A top Republican wants to hold off on additional coronavirus aid

Days after President Donald Trump signed into law a $2 trillion coronavirus relief package, House Minority Leader Kevin McCarthy has begun to argue additional congressional aid may not be necessary — even as House Speaker Nancy Pelosi says she is eyeing “phase four” of coronavirus relief.

“I’m not sure you need a fourth package,” McCarthy said on Fox News’ Sunday Morning Futures. Congress has passed three relief bills in the last several weeks.

“What concerns me is when I listen to Nancy Pelosi talk about a fourth package now, it’s because she did not get out of things that she really wanted,” he said, noting certain elements Democrats asked for had held up the CARES Act, which was signed into law on Friday.

Those elements included support for “sanctuary cities” and the “Green New Deal,” McCarthy said. He was likely referring to certain stipulations that Democrats had attempted to insert into the bill, such as tying relief for airline companies to increased environmental standards, increasing relief for solar and wind energy, and setting aside $350 million in aid for refugees, something which remained in the final bill.

Earlier in the week, McCarthy also expressed concern that the CARES (or Coronavirus Aid, Relief, and Economic Security) Act would be followed up too soon with additional federal dollars, before lawmakers were able to fully understand the effects of its latest aid package.

“We have now just passed what would be the third bill,” he said on Fox News Thursday morning. “Let’s let this work … We have now given the resources to make and solve this problem. We don’t need to be crafting another bill right now.”

Despite McCarthy’s concerns, another aid package is on the way

The CARES Act, the biggest federal bailout in history, provides direct cash payments to most American adults, expands unemployment insurance, and creates loan funds for small businesses and large industries. It passed the House by a voice vote and the Senate 96-0, before being approved by Trump.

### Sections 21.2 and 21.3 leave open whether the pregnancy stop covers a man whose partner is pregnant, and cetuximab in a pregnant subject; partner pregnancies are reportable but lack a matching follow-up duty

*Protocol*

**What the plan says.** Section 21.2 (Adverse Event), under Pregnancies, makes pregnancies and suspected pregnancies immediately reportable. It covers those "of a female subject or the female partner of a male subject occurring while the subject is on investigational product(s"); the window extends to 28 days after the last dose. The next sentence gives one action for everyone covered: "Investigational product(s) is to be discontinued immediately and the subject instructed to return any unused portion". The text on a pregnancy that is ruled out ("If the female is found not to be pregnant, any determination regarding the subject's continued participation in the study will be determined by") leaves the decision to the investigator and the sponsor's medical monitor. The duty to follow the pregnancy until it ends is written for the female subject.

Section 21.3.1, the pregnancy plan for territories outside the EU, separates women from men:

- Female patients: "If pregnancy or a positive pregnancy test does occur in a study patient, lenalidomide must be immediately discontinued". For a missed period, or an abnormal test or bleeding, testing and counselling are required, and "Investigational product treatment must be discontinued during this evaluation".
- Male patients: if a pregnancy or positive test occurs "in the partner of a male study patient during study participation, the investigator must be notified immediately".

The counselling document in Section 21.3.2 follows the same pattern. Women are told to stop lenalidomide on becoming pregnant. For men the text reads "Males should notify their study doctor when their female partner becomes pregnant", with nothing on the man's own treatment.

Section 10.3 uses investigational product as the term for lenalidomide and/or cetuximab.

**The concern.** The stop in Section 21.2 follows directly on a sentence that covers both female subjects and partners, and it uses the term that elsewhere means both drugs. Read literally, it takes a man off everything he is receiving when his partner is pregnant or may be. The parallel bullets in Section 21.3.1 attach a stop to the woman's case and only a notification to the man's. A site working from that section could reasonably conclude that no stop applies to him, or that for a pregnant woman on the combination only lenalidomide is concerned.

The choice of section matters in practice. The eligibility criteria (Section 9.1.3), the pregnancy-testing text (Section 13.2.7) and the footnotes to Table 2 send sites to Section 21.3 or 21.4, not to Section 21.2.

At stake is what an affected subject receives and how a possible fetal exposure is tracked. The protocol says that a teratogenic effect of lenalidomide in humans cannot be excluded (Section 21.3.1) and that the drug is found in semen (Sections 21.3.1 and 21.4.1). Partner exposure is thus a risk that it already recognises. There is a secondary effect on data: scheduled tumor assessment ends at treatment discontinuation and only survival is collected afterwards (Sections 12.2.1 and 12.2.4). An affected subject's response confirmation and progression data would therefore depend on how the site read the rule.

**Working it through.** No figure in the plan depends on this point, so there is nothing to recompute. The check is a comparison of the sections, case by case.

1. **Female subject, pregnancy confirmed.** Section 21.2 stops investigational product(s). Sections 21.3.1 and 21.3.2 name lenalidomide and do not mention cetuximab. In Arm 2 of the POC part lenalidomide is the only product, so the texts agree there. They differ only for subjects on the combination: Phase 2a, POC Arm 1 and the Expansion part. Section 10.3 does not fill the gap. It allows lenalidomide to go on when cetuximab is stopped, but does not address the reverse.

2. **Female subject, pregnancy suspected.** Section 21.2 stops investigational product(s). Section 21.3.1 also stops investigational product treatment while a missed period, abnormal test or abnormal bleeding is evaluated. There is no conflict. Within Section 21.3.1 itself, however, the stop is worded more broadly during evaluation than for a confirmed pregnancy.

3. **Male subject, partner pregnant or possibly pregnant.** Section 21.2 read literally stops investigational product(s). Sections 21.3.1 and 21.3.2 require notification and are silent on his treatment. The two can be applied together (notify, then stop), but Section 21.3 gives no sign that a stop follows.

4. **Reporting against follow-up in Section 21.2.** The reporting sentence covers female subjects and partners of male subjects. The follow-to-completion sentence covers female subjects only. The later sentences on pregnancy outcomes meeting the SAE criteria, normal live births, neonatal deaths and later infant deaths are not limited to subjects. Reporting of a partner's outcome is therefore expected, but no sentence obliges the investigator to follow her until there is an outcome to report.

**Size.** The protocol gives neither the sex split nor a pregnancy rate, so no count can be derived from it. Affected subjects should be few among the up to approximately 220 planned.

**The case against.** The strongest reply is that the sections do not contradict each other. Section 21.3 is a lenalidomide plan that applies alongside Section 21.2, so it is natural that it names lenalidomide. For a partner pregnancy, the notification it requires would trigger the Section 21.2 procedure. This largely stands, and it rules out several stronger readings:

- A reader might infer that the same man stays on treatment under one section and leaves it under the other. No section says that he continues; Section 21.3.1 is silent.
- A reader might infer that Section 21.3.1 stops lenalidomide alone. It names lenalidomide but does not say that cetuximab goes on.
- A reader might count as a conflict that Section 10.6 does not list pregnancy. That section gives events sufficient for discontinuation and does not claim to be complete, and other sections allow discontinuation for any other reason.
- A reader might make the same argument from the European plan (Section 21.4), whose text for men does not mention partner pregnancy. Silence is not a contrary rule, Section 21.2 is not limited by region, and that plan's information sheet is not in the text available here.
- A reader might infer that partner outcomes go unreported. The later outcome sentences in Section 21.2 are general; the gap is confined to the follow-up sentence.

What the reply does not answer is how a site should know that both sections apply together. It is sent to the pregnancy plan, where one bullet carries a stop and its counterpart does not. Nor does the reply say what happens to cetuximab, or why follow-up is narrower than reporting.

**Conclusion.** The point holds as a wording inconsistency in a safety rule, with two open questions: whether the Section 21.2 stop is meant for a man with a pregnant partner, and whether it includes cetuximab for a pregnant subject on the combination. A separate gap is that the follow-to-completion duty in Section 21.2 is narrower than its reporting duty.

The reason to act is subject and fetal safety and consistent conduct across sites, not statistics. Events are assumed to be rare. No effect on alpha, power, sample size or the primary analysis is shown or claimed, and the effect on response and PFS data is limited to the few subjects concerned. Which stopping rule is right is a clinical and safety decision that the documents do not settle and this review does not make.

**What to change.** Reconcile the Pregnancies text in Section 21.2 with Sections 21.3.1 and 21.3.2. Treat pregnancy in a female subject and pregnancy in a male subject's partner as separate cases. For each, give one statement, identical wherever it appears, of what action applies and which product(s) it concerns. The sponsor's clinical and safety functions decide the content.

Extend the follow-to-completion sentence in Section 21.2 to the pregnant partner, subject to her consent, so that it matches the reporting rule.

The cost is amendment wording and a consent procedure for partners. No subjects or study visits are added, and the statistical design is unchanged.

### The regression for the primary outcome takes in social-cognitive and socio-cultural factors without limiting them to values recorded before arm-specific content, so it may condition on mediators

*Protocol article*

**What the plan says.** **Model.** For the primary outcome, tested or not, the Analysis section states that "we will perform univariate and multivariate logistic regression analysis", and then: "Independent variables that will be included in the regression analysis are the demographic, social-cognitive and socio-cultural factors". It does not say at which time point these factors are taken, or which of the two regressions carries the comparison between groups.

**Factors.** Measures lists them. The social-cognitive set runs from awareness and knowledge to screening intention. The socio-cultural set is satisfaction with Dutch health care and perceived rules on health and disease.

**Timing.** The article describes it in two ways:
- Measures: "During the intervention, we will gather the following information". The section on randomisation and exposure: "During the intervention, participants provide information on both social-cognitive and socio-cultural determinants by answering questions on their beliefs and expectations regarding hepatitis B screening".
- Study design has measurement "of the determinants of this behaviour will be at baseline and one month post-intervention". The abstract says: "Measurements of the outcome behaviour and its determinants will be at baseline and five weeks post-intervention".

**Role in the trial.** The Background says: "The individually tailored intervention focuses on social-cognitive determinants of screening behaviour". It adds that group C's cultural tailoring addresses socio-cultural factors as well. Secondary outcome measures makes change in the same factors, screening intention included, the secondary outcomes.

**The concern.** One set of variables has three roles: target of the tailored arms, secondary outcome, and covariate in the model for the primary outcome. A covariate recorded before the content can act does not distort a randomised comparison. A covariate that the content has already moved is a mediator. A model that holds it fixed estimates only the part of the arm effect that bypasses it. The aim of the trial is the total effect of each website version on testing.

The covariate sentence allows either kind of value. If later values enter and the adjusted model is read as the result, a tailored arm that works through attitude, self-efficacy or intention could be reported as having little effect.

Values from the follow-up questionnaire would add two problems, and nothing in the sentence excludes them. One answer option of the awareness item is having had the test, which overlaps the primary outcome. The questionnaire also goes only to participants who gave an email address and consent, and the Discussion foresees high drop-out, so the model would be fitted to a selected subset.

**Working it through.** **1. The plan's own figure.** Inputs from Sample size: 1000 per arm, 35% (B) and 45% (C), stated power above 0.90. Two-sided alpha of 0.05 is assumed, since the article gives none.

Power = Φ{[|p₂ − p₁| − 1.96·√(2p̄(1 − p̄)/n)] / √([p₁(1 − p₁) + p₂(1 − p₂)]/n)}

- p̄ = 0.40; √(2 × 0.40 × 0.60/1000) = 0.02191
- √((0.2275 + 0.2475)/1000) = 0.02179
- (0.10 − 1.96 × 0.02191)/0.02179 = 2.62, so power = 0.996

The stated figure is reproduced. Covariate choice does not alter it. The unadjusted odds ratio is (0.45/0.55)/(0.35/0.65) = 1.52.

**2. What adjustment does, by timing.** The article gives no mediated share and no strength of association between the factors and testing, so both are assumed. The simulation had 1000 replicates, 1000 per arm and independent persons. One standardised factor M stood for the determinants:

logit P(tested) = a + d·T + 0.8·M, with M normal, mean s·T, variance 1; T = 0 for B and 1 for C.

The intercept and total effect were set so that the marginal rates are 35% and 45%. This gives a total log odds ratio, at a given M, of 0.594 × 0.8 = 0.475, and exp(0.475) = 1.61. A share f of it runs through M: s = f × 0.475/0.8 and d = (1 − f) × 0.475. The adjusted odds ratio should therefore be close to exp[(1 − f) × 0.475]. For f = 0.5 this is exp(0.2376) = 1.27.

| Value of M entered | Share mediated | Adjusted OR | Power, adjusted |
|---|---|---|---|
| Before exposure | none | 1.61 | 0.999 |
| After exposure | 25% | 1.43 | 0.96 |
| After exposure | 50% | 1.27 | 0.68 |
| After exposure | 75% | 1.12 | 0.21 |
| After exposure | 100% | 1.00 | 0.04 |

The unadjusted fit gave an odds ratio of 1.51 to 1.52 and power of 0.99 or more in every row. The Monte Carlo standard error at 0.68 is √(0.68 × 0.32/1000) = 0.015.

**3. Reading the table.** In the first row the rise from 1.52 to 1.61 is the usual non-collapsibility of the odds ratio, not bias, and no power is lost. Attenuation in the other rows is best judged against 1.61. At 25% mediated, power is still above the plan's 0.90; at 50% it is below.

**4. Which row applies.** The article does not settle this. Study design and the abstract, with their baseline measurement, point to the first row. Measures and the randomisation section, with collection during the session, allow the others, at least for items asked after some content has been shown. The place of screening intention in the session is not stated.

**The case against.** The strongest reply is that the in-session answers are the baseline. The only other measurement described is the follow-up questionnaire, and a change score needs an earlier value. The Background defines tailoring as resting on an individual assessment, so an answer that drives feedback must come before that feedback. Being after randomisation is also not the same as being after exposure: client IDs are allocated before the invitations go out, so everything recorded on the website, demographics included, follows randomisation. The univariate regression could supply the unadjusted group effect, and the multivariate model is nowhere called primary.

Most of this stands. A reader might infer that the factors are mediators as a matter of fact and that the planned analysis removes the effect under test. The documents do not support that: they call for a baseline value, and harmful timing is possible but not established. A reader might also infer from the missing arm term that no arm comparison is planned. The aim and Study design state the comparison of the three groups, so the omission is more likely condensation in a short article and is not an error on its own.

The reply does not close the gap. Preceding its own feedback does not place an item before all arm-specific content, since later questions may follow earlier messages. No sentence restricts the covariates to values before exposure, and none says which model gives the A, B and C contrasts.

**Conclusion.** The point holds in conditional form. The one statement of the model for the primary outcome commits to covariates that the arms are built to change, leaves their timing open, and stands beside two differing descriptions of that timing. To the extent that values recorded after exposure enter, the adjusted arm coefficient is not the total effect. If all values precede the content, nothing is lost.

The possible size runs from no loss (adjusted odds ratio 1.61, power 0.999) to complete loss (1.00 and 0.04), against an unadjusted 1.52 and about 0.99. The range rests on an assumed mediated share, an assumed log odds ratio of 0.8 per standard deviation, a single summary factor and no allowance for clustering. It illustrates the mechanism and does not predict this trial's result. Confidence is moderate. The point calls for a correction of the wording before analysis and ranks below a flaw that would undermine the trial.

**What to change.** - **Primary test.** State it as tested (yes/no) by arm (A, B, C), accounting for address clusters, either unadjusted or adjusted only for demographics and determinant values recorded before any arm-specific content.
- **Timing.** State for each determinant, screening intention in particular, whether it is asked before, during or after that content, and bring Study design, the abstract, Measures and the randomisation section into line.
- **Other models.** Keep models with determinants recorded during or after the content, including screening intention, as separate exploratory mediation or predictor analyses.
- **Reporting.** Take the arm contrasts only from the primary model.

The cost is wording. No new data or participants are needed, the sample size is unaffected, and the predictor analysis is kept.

Despite the strong bipartisan showing at the final vote, the days leading up to the bill’s package were marked by turmoil, as Democrats and Republicans sparred over certain provisions, including oversight measures for a $500 billion loan program for large businesses. And since its passage, some critics, especially on the left, have said that it does not go far enough, excluding some workers from cash payments, for example, and leaving accountability measures easily overstepped.

That may be part of why, at a press conference on Thursday, before that bill had officially passed, Pelosi said an additional package that goes beyond “mitigation” of the crisis was in order.

“There’s so many things we didn’t get in any of these bills yet in the way that we need to,” she said. Democrats have pushed for long-term expansions of emergency food assistance, paid leave programs — one such program, passed in mid-March, exists only through the state of emergency — and worker protections.

Senate Minority Leader Chuck Schumer also signaled he would consider an additional aid package.

“We should be willing, able to come back in a bipartisan way and do more if we need it, and I believe we’ll probably have to do that, one way or another,” he told Politico on Thursday.

McCarthy disagreed Thursday, saying, “I wouldn’t be so quick to say you have to write something else … Whatever decision we have to make going forward, let’s do it with knowledge, let’s do with experience of what’s on the ground at that moment in time.”

But many of his fellow Republicans disagree. Republican Sen. Roy Blunt, for example said, Friday, “The minute we’re done with phase three, we’ll start talking about phase four because all of us know that phase three can’t have included everything that needs to be included.”

When senators will return to negotiate a fourth package, is not clear: the Senate is out of session until at least April 20, and the House is also on a recess. However, McConnell has said he’s instructed senators to be ready to return earlier if needed: “If circumstances require the Senate to return for a vote sooner than April 20, we will provide at least 24 hours notice,” the majority leader said.